CAFOD highlights the following three priorities for the Grand Bargain Annual Review Meeting and the process over the coming year:
 The new Caucus on Direct Funding to Local Actors should strengthen and scale up support to country-level consortia and pooled funding instruments which promote local leadership as the most practical way to reach 25% and fund capacity-strengthening. Why? Because both in terms of reaching the 25% target of funding to local actors, and on the commitment to increase support for institutional capacity-strengthening, then we have seen the most innovative and effective support being channelled through country-level mechanisms and consortia in which national NGOs play a lead or a co-lead role. Of critical importance is that we need to see increased support for a more diverse ecosystem of pooled funds at the country level. The UN country-based humanitarian pooled funds support short-term emergency response, but can only be accessed by a small number of local NGOs that have reached a relatively high level of donor compliance. So more support for country- level consortia and pooled funds that invest longer-term in capacity-strengthening on preparedness, resilience and anticipatory action is much needed.
 All donors, UN agencies and INGOs should commit to act on proposals coming from the Intermediaries Caucus to strengthen their accountability for delivering on quality partnerships. Negotiations in the Caucus on Intermediaries have apparently been tough at times. The issues are much more complex than other more technical agendas under the Grand Bargain so it's not surprising its taking time to agree proposals which all signatories might endorse on strengthening the accountability of intermediaries for their approach to partnership and localisation. CAFOD facilitated analysis for Charter4Change of a survey of some 135 INGO country offices, and 18 INGO global headquarters on these issues, which will be published this week. This unequivocally points to the need for donors to act on the Intermediaries recommendations. Numerous INGOs reported how weak or inconsistent the current approach to accountability for partnership quality is, and how donor change on this could drive wider change in the humanitarian sector. We heard last week that ECHO is already planning a consultation on precisely how to strengthen their approach to accountability for quality partnerships in the coming months. So the Caucus is already having an influence! That's great and we hope to see the Annual Meeting and the next steps will see more donors and other signatories build on this.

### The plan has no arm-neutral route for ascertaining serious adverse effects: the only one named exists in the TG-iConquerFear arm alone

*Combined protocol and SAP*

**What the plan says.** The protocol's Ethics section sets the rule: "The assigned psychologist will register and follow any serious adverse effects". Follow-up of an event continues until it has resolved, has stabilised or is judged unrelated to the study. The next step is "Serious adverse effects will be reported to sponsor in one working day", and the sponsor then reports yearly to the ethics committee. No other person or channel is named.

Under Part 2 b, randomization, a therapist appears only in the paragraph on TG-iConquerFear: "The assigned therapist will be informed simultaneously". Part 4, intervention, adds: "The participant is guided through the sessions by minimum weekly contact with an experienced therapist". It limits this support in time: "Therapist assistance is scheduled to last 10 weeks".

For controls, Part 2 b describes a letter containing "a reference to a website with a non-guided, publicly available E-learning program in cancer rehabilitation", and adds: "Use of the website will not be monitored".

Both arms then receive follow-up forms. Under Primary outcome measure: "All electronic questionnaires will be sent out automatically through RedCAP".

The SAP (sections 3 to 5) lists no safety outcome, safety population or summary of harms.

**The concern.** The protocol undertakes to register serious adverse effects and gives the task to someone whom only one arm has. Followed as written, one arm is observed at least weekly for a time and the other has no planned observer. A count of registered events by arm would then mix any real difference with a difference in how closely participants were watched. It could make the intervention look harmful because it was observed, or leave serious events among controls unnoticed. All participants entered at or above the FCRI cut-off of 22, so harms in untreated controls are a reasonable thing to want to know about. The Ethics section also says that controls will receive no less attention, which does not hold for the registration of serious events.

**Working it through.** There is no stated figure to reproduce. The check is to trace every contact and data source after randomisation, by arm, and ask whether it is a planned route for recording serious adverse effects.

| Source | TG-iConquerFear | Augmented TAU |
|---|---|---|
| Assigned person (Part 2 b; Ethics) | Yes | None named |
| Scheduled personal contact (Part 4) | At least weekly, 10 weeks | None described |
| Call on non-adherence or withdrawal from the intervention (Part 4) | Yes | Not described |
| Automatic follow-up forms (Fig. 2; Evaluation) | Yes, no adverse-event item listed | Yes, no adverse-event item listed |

Donors need to engage with the National Reference Groups at the country level to help translate the global Grand Bargain theory into practice. Over the past year, CAFOD worked with local NGO partners in Colombia, South Sudan, Myanmar, Philippines and Syria to pilot country level dialogues on localisation under the Grand Bargain. The next phase of the process involves establishing what’s being called ‘National Reference Groups’ to build the dialogue with a more diverse range of national NGOs on ways forward. CAFOD believes that for these to be successful, we need to see donors engage in a proactive and supportive fashion. Ideally in each context, we need to see at least one donor step up to lead on convening donor engagement with the process and bringing ideas from it to the in-country donor coordination process. Donors already meet and coordinate on policy in each context, but this is often intransparent and does not frequently engage with national NGOs. We would like to see the National Reference Groups become an entry-point for shifting this. Donors hold the purse strings and influence over other Grand Bargain signatories. Let’s see this happen now at the country level!